Basic Information
Common Name: Reddish Egret
Scientific Name: Egretta rufescens
Species Code:
Management Category: VG (species not specifically managed for, but may benefit from vegetation management for VF species)
Occurrence Map
Table of Occurrences
File name Lead Author Year Type
Reddish Egret Unitt, Philip 2004 other

Current Distribution Rangewide

Global distribution characterized by disjunct colonies occurring from the Pacific side of Northwest Mexico to the Caribbean [1]. Found on Pacific coasts in Mexico, along both coasts of Baja California, on Atlantic coasts from south Florida Alabama, Louisiana, Texas, and into Mexico. Also along coast of Yucatan Peninsula, Mexico, and north Belize, and probably Jamaica and Hispaniola, coastal Columbia and islands south of the Caribbean during the breeding season [2]. Still found in coastal areas of breeding range during the non-breeding season [2;3]. San Diego marks the northern limit of the usual range along the Pacific coast [4].

Known Populations in San Diego County

Known to occur in Los Penasquitos Lagoon, San Diego River Estuary, San Elijo Lagoon, Batiquitos Lagoon, and the Santa Margarita Estuary [4].

List Status


Habitat Affinities

Strictly coastal [2]. Found in bays/sounds, herbaceous wetlands, lagoons, river mouths/tidal rivers, scrub-shrub wetlands, and tidal flats/shores [3].

Taxonomy and Genetics

Three subspecies are currently recognized: E. r. rufescens, E. r. disckeyi, and E. r. colorata. These subspecies have not been evaluated using molecular tools and appear to be weakly differentiated morphologically [2). Research indicates three evolutionarily distinct population units that support the subspecies E.r. dickeyi in Baja California and propose a new unique population within E. r. rufescens occurring in Great Inagua, Bahamas [1].

Seasonal Activity

Weakly migratory among northern portions of breeding range [5, cited in 2]. Strong southward movement from September to November [2]. Seen in San Diego County every month of the year, with its frequency peaking in October and November with the dipersal of immatures [4]. Both adults and juveniles are crepuscular and dirurnal [3].

Life History/Reproduction

Generally solitary, though often near other foraging herons [6 cited in 3, 4]. Nesting occurs primarily from March through June. Clutch size usually 3 to 4 eggs [2;7]. Estimated incubation period of 25 to 26 days [7]. Colonial breeders [3]. Young are semiprecocial [2]. Although known to live at least 11 years, 3 months, juvenile/adult survivorship is unknown [8, cited in 3].

Diet and Foraging

Forages in shallow coastal flats, ponds and lagoons including wind-tidal flats and alluvial overwash zones of barrier islands, open banks and ponds inside keys, intertidal flats, salterns, occasionally open beaches and reefs and in hypersaline flats and solar salt ponds [9]. Primarily feeds on small fish, crustaceans, and insects [2;8, cited in 3]. Possess the most active feeding methods, which include openwing, canopy feeding, foot-stirring, hovering-stirring, and stand and wait [2;10].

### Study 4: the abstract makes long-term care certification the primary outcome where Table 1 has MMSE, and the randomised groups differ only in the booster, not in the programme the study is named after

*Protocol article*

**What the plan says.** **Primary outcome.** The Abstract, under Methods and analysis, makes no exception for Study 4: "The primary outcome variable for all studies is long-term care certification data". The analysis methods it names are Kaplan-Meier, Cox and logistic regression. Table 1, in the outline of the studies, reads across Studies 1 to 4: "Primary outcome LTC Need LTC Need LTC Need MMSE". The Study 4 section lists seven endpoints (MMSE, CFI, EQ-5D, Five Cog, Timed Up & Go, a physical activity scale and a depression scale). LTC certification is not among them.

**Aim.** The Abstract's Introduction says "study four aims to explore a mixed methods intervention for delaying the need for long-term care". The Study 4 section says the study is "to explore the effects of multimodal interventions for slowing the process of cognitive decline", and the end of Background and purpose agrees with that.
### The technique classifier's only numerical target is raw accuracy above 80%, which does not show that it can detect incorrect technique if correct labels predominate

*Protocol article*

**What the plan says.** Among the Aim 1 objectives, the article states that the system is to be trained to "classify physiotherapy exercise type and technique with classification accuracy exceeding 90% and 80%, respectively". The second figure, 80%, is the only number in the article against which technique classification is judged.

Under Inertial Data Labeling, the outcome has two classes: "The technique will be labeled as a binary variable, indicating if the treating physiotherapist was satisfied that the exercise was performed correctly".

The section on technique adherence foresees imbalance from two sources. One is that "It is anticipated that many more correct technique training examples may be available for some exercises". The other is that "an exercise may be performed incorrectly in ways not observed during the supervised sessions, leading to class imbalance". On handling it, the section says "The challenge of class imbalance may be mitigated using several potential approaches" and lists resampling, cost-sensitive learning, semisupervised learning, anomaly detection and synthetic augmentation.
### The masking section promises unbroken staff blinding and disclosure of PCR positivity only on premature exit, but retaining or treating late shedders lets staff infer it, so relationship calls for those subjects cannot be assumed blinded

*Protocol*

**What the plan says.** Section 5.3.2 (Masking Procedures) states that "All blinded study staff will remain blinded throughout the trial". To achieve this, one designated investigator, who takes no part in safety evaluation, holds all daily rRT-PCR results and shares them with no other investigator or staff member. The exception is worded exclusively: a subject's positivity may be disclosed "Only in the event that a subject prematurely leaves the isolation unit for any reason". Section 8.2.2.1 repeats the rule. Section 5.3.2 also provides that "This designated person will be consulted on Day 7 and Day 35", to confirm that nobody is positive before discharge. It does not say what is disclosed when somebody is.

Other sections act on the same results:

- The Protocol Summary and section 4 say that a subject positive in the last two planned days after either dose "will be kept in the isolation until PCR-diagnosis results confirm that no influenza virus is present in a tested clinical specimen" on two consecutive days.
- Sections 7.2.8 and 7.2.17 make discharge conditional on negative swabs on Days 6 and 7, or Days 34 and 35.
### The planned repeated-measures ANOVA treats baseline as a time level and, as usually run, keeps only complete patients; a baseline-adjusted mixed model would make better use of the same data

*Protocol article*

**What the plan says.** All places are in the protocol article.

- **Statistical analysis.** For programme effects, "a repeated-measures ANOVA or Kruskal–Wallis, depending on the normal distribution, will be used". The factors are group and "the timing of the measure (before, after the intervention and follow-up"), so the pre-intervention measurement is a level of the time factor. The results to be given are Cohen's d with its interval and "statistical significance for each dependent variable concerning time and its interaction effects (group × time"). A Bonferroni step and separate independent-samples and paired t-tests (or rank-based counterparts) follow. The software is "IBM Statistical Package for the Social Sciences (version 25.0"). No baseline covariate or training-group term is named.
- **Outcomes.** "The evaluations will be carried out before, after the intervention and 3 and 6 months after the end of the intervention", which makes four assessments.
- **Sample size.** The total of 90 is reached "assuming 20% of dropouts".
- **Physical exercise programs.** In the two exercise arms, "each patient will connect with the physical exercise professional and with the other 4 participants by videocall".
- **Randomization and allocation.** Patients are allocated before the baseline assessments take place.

Year-round resident in some portions of its range, predominantly in the Southeastern United States [1] but migratory elsewhere. Postnesting dispersal occurs soon after immature independence [2]. Young may leave nests at about 4 weeks but incapable of sustained flight until 6 to 7 weeks of age [11]. Most movement occurs along coastlines [2].


Primarily threatened by habitat shifting and alteration from sea-level rise and subsidence, coastal engineering and development, and urban development [9].

Literature Sources

[1] Hill, A., C. Green and E. Palacios. 2012. Genetic Diversity and Population Structure of North America’s Rarest Heron, the Reddish Egret (Egretta rufescens). Conservation Genetics 13(2): 535-543.

[2] Lowther, P. E. and R. T. Paul. 2002. Reddish Egret (Egretta rufescens), version 2.0. In The Birds of North America (P. G. Rodewald, editor). Cornell Lab of Ornithology, Ithaca, New York, USA. Available: Accessed October 15, 2017.

[3] NatureServe. 2017. NatureServe Explorer: An Online Encyclopedia of Life [Web Application]. Version 7.1.NatureServe, Arlington, Virginia. Available: Accessed: November 01, 2017.

[4] Unitt, P. 2004. San Diego County Bird Atlas. San Diego, CA. San Diego Natural History Museum. 

[5] Cooke, Wells Woodbridge. 1913. Distribution and Migration of North American Herons and their Allies. US Dept of Agriculture Biological Survey 45.

[6] Stiles, F. Gary, and Alexander Frank Skutch. 1989. Guide to the birds of Costa Rica.

[7] Texas State Parks. 2017. Available: Accessed: October 31, 2017.

[8] Paul, R. T. 1991. Status Report–Egretta rufescens (GMELIN) Reddish Egret. US Fish and Wildlife Service, Houston, TX.

[9] Wilson, T. E., J. Wheeler, M. C. Green, and E. Palacios. (eds.). 2012. Reddish Egret Conservation Action Plan. Reddish Egret Conservation Planning Workshop, October 2012. Corpus Christi, TX.

[10] Rodgers Jr, J. A. 1983. Foraging Behavior of Seven Species of Herons in Tampa Bay, Florida. Colonial Waterbird, 11-23.

[11] Kaufmann, K. 2016. Reddish Egret. Available: Accessed: October 15, 2017.